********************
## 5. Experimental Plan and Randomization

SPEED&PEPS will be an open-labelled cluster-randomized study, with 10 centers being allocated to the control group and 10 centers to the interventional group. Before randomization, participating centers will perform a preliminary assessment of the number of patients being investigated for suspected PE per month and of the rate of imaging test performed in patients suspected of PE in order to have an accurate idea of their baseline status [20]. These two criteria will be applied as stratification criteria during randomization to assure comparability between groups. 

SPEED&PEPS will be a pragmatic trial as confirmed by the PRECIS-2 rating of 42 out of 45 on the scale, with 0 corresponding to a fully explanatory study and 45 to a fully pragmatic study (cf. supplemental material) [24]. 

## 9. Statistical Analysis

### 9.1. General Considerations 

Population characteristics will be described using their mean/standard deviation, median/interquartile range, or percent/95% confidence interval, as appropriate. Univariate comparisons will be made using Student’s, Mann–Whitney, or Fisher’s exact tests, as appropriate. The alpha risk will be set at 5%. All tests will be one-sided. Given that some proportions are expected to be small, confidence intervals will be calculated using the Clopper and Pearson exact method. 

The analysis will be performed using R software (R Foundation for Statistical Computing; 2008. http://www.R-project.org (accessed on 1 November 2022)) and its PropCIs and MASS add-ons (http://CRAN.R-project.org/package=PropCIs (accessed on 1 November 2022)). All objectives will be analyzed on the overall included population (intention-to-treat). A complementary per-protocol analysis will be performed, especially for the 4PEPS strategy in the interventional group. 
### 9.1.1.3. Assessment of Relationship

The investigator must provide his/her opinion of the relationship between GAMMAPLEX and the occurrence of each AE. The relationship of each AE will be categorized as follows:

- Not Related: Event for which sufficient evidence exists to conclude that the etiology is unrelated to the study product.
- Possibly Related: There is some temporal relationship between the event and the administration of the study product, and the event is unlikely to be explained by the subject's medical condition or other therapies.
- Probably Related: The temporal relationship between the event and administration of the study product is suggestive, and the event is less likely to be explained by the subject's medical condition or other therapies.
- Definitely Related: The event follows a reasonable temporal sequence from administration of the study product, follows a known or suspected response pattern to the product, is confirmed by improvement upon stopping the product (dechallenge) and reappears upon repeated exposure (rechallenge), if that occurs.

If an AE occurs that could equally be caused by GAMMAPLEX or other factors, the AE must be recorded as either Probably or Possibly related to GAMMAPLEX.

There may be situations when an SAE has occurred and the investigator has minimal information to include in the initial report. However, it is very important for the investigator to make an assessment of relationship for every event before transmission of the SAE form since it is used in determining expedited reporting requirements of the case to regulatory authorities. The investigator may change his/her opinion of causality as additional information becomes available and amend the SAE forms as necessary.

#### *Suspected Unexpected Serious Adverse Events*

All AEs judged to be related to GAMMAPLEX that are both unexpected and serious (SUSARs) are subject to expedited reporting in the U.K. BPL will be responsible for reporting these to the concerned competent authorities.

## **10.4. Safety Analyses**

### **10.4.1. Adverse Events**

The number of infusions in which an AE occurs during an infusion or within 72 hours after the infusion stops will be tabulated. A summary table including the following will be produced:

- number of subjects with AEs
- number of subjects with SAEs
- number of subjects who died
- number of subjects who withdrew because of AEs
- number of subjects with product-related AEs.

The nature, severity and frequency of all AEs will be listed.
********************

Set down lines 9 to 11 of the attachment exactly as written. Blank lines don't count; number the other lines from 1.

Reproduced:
The investigator must provide his/her opinion of the relationship between GAMMAPLEX and the occurrence of each AE. The relationship of each AE will be categorized as follows:

- Not Related: Event for which sufficient evidence exists to conclude that the etiology is unrelated to the study product.
- Possibly Related: There is some temporal relationship between the event and the administration of the study product, and the event is unlikely to be explained by the subject's medical condition or other therapies.